9. Avoid Unreasonable Expectations.  The composting process is a continuous one.  Totally finished compost is dark and crumbly.  It looks and smells like rich loam.  However, partially finished compost is still useable.  A few undecomposed twigs or leaves do not harm anything and compost at this stage can even be beneficial for working into heavy soil to “break it up” into better soil.  Do not expect compost to solve a serious soil deficiency.  Such a deficiency – identified by proper soil testing –  is best dealt with by a specific commercial product designed to address an serious soil problem.  As a hypothetical example, a significant need for extra iron in a particular garden should be dealt with by application of a product designed to supply iron (e.g., an iron chelate), which should be used at rates determined by a soil test.  Compost alone will not be able to supply enough iron to cure a true iron deficiency. (Incidentally, a lack of iron is not usually a problem of soils in Gunnison Country; what appears to be iron chlorosis is more often a watering problem.)  Similarly, compost will not cure a soil with a serious pathological problem.  However, over time compost will help to create a healthy soil which will help grow plants which are resistant to various diseases, insects, etc. 

Ordinarily, compost from a healthy compost pile will provide most of the nutrients and elements necessary to fully satisfy the needs of garden and landscape plants.  However, in Gunnison, additional nitrogen is usually needed to supplement the compost.  Plant-useable nitrogen is relatively inexpensive and easy to apply.  In a garden or landscape where compost is used, this often is the only fertilizer required, unless a specific plant has a special need.

10. Forget the Compost.  As mentioned before, composting takes a little longer in Gunnison Country that elsewhere.   It is possible to kill a compost pile with kindness.  Over watering or excessive turning can be counterproductive.  A healthy compost pile should sit happily by itself,  cooking away, and making wonderful material for garden and landscape.   The natural rhythm for composting in Gunnison Country is to build up the materials in the pile in Spring (starting with the material that accumulated during the previous Winter), monitoring the pile during the Summer, and harvesting the finished compost in Fall.  Harvested compost should be spread over the areas where wanted, worked in a little if possible, and left there undisturbed over Winter until ground preparation commences the next Spring.

In normal circumstances, composting is a simple but valuable activity and one in which the process takes care of itself most of the time.  The easier the composting, the more likely the home and small-scale composter will be successful.  Most of the time, the best approach is to leave the compost pile alone to “do its thing.”

David Apker
Gunnison County Advanced Master Gardener

December 1, 2010 at 6:49 pm Leave a comment

Buying Plants? Consider Your “Zone”….

Often we hear that, for gardening and buying outdoor plants, Gunnison County is in “Zone 4” or something of the sort.  This statement can be very confusing, even to experienced gardeners because there are several different organizations which have promulgated Zone maps or lists attempting to define the climate and growing conditions in each area of the United States.  They usually use their own unique guidelines and definitions of what a “Zone” is. These organizations do not generally reconcile their maps and listings with one another. The idea is that a person buying a plant, whether nursery grown or seeds, can match the plant’s hardiness rating with the zone in which it will be planted.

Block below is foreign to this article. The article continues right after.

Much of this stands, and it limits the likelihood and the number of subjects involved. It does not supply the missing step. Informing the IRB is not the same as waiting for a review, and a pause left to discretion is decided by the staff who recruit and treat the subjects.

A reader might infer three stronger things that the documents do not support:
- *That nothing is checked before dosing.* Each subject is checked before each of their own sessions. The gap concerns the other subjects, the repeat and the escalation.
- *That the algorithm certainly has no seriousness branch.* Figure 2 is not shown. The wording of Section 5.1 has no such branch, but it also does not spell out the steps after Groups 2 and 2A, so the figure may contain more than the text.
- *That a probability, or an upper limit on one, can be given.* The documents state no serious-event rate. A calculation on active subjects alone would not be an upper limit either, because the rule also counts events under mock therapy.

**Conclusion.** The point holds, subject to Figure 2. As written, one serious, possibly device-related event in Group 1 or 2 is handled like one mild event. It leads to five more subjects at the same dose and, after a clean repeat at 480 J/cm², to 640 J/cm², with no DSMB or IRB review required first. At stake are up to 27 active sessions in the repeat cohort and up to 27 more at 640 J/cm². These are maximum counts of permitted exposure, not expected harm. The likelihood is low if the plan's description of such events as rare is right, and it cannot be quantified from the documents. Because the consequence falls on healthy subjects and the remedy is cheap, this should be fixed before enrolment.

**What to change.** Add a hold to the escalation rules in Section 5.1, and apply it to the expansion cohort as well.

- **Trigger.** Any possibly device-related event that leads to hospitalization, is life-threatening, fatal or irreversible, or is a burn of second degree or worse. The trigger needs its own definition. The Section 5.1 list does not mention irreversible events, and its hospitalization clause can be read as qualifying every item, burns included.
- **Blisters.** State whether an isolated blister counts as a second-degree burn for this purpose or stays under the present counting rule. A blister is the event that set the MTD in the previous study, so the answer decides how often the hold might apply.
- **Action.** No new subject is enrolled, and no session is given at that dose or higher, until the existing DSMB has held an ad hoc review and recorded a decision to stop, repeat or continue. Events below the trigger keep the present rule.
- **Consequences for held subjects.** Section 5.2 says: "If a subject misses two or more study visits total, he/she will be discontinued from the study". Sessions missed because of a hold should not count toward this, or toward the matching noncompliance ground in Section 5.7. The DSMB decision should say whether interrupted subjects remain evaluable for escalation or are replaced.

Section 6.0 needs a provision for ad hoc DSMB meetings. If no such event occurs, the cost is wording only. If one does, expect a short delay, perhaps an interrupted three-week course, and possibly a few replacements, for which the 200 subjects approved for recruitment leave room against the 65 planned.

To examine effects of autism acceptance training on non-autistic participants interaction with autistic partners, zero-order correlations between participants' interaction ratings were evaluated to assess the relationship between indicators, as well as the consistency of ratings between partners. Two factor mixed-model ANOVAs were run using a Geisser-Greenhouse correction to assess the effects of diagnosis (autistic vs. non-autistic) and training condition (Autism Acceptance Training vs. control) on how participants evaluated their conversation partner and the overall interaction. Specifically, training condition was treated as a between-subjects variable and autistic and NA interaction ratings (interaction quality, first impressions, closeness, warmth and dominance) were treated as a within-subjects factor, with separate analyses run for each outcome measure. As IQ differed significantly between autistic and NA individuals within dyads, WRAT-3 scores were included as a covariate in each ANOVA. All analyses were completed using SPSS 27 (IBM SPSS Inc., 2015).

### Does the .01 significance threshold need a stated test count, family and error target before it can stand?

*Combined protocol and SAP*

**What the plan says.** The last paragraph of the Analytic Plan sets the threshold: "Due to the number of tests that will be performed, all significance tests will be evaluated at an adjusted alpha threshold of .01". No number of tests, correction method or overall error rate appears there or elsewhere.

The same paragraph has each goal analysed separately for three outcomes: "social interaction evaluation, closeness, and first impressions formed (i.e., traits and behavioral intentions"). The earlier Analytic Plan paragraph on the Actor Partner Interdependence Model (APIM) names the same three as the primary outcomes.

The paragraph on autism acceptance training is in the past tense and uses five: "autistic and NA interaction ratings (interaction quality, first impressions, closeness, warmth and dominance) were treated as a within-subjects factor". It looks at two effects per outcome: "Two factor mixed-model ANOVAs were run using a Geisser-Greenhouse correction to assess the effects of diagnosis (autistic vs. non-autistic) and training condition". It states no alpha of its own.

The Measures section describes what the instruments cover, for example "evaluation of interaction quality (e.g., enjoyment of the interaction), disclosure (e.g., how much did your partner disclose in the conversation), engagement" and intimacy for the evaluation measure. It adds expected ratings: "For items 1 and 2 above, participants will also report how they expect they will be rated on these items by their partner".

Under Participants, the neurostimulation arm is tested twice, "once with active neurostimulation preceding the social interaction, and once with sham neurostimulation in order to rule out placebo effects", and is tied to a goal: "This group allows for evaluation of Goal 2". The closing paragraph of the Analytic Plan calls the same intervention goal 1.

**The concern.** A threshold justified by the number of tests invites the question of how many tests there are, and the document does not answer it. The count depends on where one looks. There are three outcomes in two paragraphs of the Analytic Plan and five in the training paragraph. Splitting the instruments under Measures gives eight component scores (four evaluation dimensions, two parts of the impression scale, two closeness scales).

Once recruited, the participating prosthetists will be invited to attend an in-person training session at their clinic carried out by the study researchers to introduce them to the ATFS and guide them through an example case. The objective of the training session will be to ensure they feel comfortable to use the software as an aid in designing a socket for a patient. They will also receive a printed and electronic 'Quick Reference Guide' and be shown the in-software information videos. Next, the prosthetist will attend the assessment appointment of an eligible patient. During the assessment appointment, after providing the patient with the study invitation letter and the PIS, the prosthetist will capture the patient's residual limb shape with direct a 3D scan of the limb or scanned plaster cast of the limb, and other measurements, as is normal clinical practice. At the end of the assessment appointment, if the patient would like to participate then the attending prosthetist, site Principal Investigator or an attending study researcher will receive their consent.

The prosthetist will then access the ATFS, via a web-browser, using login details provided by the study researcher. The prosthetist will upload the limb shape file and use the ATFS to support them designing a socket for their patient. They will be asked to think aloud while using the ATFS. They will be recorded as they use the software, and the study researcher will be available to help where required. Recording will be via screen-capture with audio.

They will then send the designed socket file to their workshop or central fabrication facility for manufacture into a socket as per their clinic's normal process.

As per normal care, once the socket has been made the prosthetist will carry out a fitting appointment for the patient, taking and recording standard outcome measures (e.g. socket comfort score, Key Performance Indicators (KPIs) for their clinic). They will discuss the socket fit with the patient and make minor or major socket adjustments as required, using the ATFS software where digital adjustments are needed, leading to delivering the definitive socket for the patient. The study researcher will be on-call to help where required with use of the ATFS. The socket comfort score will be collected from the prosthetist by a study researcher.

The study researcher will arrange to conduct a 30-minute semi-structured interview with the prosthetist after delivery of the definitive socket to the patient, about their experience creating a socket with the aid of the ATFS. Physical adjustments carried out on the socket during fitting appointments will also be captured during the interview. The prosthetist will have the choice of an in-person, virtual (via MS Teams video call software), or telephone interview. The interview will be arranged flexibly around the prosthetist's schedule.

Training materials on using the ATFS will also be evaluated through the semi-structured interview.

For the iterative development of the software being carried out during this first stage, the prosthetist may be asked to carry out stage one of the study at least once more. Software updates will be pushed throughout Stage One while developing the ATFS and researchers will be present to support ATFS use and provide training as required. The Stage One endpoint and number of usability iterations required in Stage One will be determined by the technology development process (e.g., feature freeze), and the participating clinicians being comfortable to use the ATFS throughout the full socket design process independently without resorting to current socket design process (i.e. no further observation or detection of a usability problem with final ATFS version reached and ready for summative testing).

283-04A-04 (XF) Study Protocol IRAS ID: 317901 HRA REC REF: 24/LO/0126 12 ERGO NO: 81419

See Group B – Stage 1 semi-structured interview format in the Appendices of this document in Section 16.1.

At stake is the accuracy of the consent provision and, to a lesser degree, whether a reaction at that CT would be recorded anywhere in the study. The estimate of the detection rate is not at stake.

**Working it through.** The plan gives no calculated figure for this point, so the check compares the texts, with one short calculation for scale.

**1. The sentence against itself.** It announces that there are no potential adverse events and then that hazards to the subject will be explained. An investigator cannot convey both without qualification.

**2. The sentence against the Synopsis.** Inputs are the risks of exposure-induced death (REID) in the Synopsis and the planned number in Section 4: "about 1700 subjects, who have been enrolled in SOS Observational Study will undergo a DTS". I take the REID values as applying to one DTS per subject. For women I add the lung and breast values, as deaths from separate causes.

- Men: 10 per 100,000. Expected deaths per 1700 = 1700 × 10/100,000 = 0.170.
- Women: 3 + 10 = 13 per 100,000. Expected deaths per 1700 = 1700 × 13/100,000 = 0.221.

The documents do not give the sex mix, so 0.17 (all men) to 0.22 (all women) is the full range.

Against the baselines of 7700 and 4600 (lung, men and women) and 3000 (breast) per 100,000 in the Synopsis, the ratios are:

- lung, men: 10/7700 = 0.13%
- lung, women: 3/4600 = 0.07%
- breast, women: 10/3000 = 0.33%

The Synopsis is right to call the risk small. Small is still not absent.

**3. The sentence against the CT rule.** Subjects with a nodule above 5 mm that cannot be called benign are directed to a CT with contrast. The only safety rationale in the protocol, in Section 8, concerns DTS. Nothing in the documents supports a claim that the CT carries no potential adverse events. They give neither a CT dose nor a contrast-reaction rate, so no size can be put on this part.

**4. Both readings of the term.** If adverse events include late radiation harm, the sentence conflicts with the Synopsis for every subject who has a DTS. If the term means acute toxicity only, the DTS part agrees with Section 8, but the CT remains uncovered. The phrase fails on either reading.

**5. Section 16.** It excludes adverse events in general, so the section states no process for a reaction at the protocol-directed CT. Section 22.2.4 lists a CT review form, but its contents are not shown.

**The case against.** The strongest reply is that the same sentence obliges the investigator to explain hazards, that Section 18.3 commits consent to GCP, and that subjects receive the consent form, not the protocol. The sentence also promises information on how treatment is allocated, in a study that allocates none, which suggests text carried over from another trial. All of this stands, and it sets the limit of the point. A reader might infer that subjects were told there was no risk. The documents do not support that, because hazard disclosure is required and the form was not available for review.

One of the popular zone maps is promulgated by the USDA.  The USDA attempts to describe different areas in Colorado according to the hardiness which a plant must have to survive in each area.  In this case, the Hardiness Zones are designed to show the average annual minimum temperature experienced in a given area.  Under this system, Gunnison County is mostly designated as a “Zone 4.”  Thus a gardener would know that a plant must have a Hardiness rating for Zone 4 in order to survive in Gunnison.

The problem is, as bitter and sometimes expensive experience has demonstrated, many plants rated for Zone 4 die an awful death – alone, cold, and hungry – when planted in Gunnison County.  My personal experience is that Gunnison is better considered as a Zone 2, unless one knows ahead of time that a particular plant rated for Zone 4 will do well here.

Even saying “Gunnison County” is overly-broad. There are significant differences in the plants that can survive as between Gunnison, Crested Butte, Tincup, Powderhorn, Pitkin, etc.  In fact, there are significant differences between Crested Butte South, Crested Butte proper, and Mt. Crested Butte.  In Gunnison itself, there are places around town where some plants do well and other locations where the same plants cannot survive or do very poorly. 

On top of all this, every landscape contains microclimates.  I have several plants which will only grow in one particular part of my yard where a favorable microclimate lets me “cheat” and have a plant which would not normally do well in our area.

So what is a person to do with all of this confusing and sometimes contradictory advice?  The best answer is to use plants which have proven to be survivors in your particular part of Gunnison County.  Ask knowledgeable local gardeners for tips.  Deal with a nurseryman or seed supplier who actually knows what works in Gunnison County.  On the “High Altitude Gardening Information” page of this website, you’ll find an extensive list of plants which have been successful in one or more parts of Gunnison County.  This is an excellent starting place.

David Apker